“I worked full time in the program, so did the nurse and the secretary. One night a week, I think it was a Thursday,  we had a full clinic in operation, with pediatricians, and a psychologist, and doctors, and we had the flexibility of putting a full staff in there to meet with the girls. We did very well. They got complete physical and psychological work ups. We provided them with counseling services, and then we added to that an adolescent counseling service, so we could see some boys for counseling. We did fine until the federal government took the program over, and they decided that the program was too expensive.

 I was running all over the country. We did publish two papers. I think both of them appeared in the New England Journal of Medicine. We even made a German newspaper. Somebody sent me a German newspaper, which we couldn’t read, about this birth control program that was giving birth control pills to teenagers. The law allowed us to do that. All they had to do was to come in and ask. They had to get permission, and later on they passed legislation that didn’t require permission.”

Jacqueline Fasset made her opinions about the rights of adolescents clear to both parents and co-workers.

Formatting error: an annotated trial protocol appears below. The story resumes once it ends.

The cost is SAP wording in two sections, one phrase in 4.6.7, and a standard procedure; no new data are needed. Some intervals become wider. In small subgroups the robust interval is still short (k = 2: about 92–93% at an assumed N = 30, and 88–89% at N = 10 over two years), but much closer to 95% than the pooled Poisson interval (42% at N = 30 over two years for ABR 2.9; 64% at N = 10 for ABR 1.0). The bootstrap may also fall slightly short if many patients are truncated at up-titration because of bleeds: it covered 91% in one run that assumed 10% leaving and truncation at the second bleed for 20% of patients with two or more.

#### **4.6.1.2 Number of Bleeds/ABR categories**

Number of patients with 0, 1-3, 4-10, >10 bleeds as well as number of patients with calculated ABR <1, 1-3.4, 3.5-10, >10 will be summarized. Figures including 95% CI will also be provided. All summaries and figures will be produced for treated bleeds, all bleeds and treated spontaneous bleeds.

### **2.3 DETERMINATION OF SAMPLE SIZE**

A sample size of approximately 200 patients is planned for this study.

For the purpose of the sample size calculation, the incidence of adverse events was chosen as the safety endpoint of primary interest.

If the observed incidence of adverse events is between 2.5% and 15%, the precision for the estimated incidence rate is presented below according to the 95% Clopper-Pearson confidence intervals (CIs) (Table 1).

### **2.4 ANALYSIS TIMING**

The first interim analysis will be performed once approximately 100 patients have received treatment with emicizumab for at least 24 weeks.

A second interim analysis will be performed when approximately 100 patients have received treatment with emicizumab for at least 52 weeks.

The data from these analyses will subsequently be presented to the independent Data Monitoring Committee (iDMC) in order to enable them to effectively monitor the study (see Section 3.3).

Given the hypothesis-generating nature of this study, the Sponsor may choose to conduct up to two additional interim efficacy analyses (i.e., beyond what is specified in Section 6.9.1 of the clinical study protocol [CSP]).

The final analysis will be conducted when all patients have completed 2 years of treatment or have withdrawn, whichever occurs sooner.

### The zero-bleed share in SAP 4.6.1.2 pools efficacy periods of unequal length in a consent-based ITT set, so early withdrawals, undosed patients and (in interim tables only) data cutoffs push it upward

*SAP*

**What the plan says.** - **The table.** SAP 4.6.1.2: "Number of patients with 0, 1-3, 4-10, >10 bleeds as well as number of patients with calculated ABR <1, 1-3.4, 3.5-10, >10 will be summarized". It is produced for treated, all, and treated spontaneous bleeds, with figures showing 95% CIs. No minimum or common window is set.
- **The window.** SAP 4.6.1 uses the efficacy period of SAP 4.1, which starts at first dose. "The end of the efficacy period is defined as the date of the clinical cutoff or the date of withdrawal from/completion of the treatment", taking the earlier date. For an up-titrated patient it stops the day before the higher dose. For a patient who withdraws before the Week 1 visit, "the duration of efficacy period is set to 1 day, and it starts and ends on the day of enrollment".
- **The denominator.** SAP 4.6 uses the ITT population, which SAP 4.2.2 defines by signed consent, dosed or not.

“There are still certain feelings about this. I listen, even today, to some of the discussion about teenagers getting pregnant, and I hear the same arguments I heard back then. It just seems incredible to me that we haven’t moved. Some people haven’t moved in facing reality. It’s very hard for people to face the fact that sexual activity is the norm in many of our communities for teenagers.

How could you expect teenagers to make responsible choices, if they don’t have the appropriate information? I worked in that program until I became director of the department. Then I hired somebody to replace me. We kept that program going until the funds were just cut so badly you couldn’t maintain the program at the same level. For us it was irresponsible to just push pills at kids, without giving them a full physical evaluation, and counseling. That’s when the program shut down, and I couldn’t support that any other way.